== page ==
The couple, who bought their house in the 1970s, began growing daylilies when a friend asked them to split an order of "50 daylilies for $50" from a nursery in Connecticut. They ended up with 33 plants, and since, as Janet Tooker put it, "Stephen has no trouble getting things to grow," they all came up.


"It was a great surprise to us," Janet said of learning how many varieties hybridists and growers have produced. The world of daylily cultivation opened up to them. People gave them gift certificates to other growers, and visits to these nurseries became their trips to the candy store. Their flower gardens expanded.

"The gardens didn't look anything like they look now," Janet said. "They've evolved."

The couple gave up on the dwarf apple trees in the front garden — "We didn't like spraying them," Janet said — and replaced them with the killer display of daylilies.

"We still walk around there and sit out there and look at it," Janet said. As the season peaks and more varieties start to flower, it's the big picture with its nearly endless variety of color, shape, and pattern in the blossom that attracts the eye, she said.

Stephen, who can recognize and — astonishingly — name all of the garden's daylily varieties, also knows the technical vocabulary of the trade. The flowers not only have petals, he explained, they have sepals (the bud's outer covering), "throats, eyes, watermarks, halos" — terms used to distinguish the appearance of one cultivar's flower from another.

The variety and beauty of the flowers are a magnet for botanical artists.

"We're lucky to have this," said Sara Roche, a botanical artist and teacher from Cohasset who recently led a group of her students on a sketching session in the Tookers' garden.

Roche, founding director of the New England Society of Botanical Artists, teaches botanical art at Wellesley College and at the South Shore Art Center in Cohasset. Some of her students, often artists and designers in their own right, were working on paintings to submit for the art society's certification requirement. They chose among flowers such as Kindly Light, a clear yellow with ruffled petals; Velvet Ice, a purple-white flower with a dark purple "eye'' around its center; Cranberry Cove, an intense red with a green throat (the tube where flowers emerge from the plant's stem); and White Dancer, white with some pink in the sepals.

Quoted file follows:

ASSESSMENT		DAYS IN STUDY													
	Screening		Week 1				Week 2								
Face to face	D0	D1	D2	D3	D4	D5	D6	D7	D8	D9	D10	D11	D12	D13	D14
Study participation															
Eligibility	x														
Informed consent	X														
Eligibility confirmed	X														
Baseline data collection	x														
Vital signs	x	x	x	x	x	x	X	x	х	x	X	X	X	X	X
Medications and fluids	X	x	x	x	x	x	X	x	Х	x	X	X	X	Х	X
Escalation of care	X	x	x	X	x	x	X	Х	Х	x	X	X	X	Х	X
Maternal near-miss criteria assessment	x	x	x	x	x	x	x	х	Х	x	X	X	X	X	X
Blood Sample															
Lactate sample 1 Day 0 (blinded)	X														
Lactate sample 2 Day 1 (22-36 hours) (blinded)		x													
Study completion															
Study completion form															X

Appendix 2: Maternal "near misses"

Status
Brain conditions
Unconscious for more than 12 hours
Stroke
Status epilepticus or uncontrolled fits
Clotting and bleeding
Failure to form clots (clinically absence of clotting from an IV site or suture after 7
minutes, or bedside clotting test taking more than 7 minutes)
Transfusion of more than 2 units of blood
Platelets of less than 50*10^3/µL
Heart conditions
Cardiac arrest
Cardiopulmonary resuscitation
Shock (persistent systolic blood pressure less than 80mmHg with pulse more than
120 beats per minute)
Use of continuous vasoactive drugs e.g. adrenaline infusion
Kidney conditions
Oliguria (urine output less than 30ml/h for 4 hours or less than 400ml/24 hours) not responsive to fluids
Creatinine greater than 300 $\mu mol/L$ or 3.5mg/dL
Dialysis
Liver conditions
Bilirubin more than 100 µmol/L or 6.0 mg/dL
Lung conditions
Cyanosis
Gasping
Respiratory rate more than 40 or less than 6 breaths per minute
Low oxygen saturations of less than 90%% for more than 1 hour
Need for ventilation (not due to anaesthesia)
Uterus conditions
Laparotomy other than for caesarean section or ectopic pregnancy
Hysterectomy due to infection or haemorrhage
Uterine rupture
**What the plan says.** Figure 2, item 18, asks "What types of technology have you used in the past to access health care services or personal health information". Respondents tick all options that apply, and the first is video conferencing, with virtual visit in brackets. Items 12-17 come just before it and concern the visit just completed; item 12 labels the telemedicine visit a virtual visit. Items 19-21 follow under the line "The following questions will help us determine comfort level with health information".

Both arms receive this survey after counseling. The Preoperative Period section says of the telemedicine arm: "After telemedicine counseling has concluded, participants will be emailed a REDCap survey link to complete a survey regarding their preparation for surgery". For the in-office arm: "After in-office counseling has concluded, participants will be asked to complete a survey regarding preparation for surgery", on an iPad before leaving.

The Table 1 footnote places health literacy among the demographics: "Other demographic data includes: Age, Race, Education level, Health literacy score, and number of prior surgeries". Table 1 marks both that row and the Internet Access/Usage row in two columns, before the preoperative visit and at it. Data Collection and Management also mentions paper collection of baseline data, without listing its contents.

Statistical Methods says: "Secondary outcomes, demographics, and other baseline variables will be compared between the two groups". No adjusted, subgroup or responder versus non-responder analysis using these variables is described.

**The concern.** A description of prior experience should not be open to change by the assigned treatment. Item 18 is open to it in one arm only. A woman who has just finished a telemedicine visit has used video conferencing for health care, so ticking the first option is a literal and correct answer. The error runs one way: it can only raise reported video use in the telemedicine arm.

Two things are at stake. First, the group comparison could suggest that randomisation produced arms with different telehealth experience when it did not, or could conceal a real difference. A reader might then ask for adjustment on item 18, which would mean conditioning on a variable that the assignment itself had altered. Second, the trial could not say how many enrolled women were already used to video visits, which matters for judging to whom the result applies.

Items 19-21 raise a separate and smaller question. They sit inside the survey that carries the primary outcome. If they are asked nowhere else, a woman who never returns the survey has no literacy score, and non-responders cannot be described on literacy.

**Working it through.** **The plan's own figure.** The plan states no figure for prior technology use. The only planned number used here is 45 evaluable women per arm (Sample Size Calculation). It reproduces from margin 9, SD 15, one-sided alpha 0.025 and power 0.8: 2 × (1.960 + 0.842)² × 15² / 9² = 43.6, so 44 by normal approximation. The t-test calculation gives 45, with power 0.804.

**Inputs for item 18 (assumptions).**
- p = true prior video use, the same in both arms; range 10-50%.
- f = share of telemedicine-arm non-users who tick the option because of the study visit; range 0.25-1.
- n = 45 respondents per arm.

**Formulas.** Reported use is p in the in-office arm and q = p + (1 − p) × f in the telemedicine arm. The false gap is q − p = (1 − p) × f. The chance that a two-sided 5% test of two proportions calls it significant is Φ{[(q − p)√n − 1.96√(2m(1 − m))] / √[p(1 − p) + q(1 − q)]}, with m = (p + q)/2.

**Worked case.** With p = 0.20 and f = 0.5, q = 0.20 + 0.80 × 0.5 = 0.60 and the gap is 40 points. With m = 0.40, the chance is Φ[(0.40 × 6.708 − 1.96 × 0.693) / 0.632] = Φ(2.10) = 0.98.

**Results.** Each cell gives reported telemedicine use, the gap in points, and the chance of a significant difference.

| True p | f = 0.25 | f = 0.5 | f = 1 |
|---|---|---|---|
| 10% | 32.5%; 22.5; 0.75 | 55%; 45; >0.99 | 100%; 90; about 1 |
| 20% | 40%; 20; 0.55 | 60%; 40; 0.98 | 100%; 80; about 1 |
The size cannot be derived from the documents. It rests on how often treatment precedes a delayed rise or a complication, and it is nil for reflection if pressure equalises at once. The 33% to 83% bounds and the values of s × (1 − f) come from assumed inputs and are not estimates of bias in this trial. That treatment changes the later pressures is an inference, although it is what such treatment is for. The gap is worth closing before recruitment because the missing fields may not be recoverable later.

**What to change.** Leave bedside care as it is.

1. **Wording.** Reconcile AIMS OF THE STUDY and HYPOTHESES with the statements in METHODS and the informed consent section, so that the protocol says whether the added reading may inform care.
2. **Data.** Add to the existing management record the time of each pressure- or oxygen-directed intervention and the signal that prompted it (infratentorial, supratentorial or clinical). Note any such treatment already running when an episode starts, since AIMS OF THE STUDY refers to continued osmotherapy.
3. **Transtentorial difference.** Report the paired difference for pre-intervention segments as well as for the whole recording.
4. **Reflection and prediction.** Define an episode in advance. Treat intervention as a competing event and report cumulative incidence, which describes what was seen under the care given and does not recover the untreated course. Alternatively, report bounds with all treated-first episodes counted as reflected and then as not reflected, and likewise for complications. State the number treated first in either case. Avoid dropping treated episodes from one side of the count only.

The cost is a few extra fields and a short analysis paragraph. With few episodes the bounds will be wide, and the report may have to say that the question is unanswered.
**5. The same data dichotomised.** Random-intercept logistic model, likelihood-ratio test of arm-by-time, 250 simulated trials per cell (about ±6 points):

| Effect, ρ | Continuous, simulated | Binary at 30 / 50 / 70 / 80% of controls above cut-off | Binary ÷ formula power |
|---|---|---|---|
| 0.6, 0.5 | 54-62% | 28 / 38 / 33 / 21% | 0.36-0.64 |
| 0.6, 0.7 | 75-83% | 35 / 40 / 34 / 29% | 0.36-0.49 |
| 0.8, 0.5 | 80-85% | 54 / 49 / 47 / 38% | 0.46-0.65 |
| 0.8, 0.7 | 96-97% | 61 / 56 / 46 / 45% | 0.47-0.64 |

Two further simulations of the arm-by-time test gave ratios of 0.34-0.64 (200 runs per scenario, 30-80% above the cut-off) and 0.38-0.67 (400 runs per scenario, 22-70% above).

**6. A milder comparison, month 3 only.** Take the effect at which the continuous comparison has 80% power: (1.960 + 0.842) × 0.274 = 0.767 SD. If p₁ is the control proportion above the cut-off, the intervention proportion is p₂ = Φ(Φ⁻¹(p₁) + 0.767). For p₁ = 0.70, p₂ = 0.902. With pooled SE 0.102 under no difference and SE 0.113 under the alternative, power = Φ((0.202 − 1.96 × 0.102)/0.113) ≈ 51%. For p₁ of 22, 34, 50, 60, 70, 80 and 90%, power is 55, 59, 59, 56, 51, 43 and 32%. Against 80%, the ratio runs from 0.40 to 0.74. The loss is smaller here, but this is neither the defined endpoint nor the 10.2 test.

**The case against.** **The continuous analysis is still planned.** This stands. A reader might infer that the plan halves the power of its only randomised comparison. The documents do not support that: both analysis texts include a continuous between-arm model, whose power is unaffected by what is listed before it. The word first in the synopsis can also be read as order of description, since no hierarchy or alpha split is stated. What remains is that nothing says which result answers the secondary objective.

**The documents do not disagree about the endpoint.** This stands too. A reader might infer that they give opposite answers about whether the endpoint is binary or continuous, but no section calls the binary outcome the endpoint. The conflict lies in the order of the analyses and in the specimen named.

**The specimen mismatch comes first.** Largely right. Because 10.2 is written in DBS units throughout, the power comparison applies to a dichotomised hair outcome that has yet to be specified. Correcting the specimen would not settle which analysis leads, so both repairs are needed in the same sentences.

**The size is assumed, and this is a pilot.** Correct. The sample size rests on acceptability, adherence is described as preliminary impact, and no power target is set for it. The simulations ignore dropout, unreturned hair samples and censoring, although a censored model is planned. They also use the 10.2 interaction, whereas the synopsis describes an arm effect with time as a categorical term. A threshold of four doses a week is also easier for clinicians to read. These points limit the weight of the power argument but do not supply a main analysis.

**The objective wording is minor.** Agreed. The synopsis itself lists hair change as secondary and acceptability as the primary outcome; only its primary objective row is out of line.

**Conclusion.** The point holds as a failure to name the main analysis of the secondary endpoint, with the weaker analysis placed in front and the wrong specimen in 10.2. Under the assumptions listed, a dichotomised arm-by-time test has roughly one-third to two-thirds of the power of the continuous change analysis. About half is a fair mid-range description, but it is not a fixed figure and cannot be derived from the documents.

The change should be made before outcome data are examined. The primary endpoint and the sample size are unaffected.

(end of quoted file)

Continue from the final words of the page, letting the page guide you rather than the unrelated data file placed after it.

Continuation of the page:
"This is a beautiful thing to do," said Lianne Gillespie of Pembroke as she worked at capturing a flower's complex layered architecture.

Ellen Duarte was drawing the "common daylily plant," the kind you see growing all over New England and opening their bright orange flowers in midsummer. Often called "ditch lilies," they are among the "roadside attractions" Duarte is painting for her certification group.

Roche, who has worked as a freelance botanical artist and has illustrated both books and periodicals, said you can make money from botanical art, though "it's hard to make a full living as a freelancer.

"You're usually working for a designer," she said. "You fill the space the designer left for you." Showings in exhibitions can also lead to sales of paintings (or prints, cards, and notepaper), and to commissions for a highly aesthetic gift for a special someone.

While the aesthetics of the garden are what it's all about for most visitors this time of year, Stephen Tooker said, "My concern is the aesthetic issue with the cell tower." The Tookers and some of their neighbors are challenging a plan to build a large cellphone tower nearby.


Their garden's other problems are "deer and water," he said — though a rainy season did not appear to be bothering the daylilies.

Janet Tooker mentioned another: "It's Scituate," she said, so visitors may want to consider bug spray.

In the end it's all about the daylily. Scituate artist Madeline Merchant summed up its bittersweet appeal: "It's a single flower, the most beautiful in the garden. But it lasts only a day."

Robert Knox can be reached at